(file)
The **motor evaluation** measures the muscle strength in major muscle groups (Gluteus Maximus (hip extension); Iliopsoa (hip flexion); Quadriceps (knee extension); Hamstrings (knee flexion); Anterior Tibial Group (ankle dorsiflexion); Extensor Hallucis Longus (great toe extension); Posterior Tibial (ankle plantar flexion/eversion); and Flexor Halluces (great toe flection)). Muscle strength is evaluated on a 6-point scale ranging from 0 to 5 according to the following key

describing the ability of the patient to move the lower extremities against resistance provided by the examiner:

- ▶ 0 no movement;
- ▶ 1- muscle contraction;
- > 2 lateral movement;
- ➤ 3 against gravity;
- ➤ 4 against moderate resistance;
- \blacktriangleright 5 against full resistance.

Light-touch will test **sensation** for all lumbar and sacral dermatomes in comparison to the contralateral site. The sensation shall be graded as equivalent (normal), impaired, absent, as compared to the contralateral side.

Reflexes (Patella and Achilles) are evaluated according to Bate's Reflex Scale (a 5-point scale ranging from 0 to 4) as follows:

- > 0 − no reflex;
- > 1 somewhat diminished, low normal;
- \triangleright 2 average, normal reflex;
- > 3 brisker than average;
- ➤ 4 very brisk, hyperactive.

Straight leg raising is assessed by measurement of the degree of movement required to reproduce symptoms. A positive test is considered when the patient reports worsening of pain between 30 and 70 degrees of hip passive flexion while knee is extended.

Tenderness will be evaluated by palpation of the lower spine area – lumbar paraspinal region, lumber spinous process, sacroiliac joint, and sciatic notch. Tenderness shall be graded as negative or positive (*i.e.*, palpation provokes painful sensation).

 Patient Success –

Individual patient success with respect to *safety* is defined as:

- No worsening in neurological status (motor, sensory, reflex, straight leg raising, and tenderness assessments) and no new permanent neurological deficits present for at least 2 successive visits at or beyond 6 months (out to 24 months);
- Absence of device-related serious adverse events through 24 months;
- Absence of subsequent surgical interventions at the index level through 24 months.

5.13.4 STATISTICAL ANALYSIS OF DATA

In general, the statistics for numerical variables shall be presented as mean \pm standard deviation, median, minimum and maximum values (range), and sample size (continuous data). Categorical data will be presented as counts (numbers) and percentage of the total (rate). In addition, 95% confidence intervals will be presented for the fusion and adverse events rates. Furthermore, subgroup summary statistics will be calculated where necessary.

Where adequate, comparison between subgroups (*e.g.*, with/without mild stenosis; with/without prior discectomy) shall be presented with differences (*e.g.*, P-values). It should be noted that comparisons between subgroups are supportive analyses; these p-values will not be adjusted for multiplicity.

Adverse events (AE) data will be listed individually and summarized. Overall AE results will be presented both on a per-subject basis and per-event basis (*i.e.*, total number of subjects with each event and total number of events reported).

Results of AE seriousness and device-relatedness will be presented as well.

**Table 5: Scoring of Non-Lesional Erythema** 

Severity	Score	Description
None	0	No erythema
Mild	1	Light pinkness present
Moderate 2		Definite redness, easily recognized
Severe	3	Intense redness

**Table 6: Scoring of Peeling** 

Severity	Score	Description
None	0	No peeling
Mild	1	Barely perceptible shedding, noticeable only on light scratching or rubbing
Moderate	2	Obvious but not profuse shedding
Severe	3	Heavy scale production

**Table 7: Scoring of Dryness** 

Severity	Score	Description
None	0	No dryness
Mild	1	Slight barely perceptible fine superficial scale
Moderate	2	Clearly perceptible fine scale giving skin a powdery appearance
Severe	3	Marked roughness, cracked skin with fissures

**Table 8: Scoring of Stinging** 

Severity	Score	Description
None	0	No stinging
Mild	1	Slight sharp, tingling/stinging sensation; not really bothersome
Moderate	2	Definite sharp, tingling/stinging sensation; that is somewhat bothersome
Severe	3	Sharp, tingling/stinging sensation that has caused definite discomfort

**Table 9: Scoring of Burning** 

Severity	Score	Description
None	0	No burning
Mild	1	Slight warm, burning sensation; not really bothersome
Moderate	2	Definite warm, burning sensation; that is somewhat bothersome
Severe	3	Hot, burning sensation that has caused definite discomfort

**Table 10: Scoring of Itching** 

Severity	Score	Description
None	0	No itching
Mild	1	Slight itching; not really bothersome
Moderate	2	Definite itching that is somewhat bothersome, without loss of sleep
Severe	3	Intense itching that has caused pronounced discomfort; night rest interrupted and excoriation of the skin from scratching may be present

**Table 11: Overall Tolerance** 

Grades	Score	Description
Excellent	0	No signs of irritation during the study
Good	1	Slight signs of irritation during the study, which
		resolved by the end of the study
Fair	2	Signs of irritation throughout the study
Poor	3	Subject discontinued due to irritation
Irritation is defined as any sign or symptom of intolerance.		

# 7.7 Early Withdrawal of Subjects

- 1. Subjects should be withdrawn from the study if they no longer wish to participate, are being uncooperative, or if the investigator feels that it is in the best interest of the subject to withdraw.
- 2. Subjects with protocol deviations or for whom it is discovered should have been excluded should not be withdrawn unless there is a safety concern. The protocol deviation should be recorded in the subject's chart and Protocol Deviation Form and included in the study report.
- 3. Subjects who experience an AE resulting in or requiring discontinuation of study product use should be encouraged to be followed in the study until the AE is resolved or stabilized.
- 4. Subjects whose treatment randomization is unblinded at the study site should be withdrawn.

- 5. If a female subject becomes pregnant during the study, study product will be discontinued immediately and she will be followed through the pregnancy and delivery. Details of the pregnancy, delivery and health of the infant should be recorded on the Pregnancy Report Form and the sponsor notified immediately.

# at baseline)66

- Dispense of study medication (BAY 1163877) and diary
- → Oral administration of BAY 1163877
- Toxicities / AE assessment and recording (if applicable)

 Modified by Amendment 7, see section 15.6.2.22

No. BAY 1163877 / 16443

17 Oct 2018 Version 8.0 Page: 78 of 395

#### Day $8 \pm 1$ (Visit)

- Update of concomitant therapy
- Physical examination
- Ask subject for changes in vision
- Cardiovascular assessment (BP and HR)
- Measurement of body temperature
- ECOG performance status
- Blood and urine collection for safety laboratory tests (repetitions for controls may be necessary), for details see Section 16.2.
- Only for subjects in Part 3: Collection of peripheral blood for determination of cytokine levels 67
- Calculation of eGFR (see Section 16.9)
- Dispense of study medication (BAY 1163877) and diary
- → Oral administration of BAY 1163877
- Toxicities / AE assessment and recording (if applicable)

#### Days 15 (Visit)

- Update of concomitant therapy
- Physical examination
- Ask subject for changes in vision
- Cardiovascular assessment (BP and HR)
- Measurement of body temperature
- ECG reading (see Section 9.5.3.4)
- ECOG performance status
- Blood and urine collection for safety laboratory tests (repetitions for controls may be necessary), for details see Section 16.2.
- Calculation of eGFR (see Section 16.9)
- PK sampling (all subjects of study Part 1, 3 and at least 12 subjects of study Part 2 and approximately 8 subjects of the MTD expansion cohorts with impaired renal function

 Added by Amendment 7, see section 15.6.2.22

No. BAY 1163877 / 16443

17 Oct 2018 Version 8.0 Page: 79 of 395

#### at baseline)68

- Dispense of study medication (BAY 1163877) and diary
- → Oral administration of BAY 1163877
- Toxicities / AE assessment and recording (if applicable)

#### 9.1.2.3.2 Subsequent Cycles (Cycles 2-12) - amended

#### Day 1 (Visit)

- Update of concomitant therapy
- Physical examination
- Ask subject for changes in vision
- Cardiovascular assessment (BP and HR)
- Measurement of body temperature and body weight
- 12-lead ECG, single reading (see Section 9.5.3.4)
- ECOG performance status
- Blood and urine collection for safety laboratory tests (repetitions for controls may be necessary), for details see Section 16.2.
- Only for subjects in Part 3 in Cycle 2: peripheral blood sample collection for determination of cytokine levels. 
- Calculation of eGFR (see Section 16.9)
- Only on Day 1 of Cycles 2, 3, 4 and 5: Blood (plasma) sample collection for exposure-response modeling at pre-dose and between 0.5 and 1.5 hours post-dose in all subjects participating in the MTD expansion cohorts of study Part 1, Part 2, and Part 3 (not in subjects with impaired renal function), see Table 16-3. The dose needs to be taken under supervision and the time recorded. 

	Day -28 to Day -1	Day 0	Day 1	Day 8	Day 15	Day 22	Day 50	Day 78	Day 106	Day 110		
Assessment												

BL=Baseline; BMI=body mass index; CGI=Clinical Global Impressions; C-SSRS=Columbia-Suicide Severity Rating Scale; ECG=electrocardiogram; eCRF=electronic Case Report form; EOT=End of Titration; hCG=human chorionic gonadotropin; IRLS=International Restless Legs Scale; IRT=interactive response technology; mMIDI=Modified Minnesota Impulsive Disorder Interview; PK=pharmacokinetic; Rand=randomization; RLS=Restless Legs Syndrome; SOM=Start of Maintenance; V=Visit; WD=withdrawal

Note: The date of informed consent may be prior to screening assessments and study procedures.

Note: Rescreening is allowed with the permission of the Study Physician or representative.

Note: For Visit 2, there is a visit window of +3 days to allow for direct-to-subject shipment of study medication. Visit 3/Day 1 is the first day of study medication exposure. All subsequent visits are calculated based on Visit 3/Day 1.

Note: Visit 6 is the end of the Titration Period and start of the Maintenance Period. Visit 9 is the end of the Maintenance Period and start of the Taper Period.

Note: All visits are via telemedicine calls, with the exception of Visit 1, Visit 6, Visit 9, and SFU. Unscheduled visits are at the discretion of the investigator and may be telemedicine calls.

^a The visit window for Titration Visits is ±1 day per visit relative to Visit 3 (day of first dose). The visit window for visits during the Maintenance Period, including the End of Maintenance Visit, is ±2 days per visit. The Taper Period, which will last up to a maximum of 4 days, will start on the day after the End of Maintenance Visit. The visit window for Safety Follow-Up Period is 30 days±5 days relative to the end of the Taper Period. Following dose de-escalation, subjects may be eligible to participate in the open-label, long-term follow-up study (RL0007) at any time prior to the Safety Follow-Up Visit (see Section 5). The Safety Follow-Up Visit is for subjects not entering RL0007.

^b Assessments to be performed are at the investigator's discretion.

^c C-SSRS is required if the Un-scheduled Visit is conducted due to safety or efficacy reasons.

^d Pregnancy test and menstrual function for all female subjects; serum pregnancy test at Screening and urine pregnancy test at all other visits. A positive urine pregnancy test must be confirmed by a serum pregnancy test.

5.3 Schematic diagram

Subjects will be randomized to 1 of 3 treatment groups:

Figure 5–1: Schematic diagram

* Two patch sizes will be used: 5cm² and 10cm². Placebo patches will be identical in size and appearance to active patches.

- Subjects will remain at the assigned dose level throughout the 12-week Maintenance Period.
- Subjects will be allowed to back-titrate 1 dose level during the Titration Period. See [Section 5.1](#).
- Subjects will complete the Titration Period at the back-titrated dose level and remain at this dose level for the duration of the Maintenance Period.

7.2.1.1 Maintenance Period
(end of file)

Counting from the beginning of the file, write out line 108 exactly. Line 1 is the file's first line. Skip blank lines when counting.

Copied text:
- PK sampling (all subjects of study Part 1, 3 and at least 12 subjects of study Part 2 and approximately 8 subjects of the MTD expansion cohorts with impaired renal function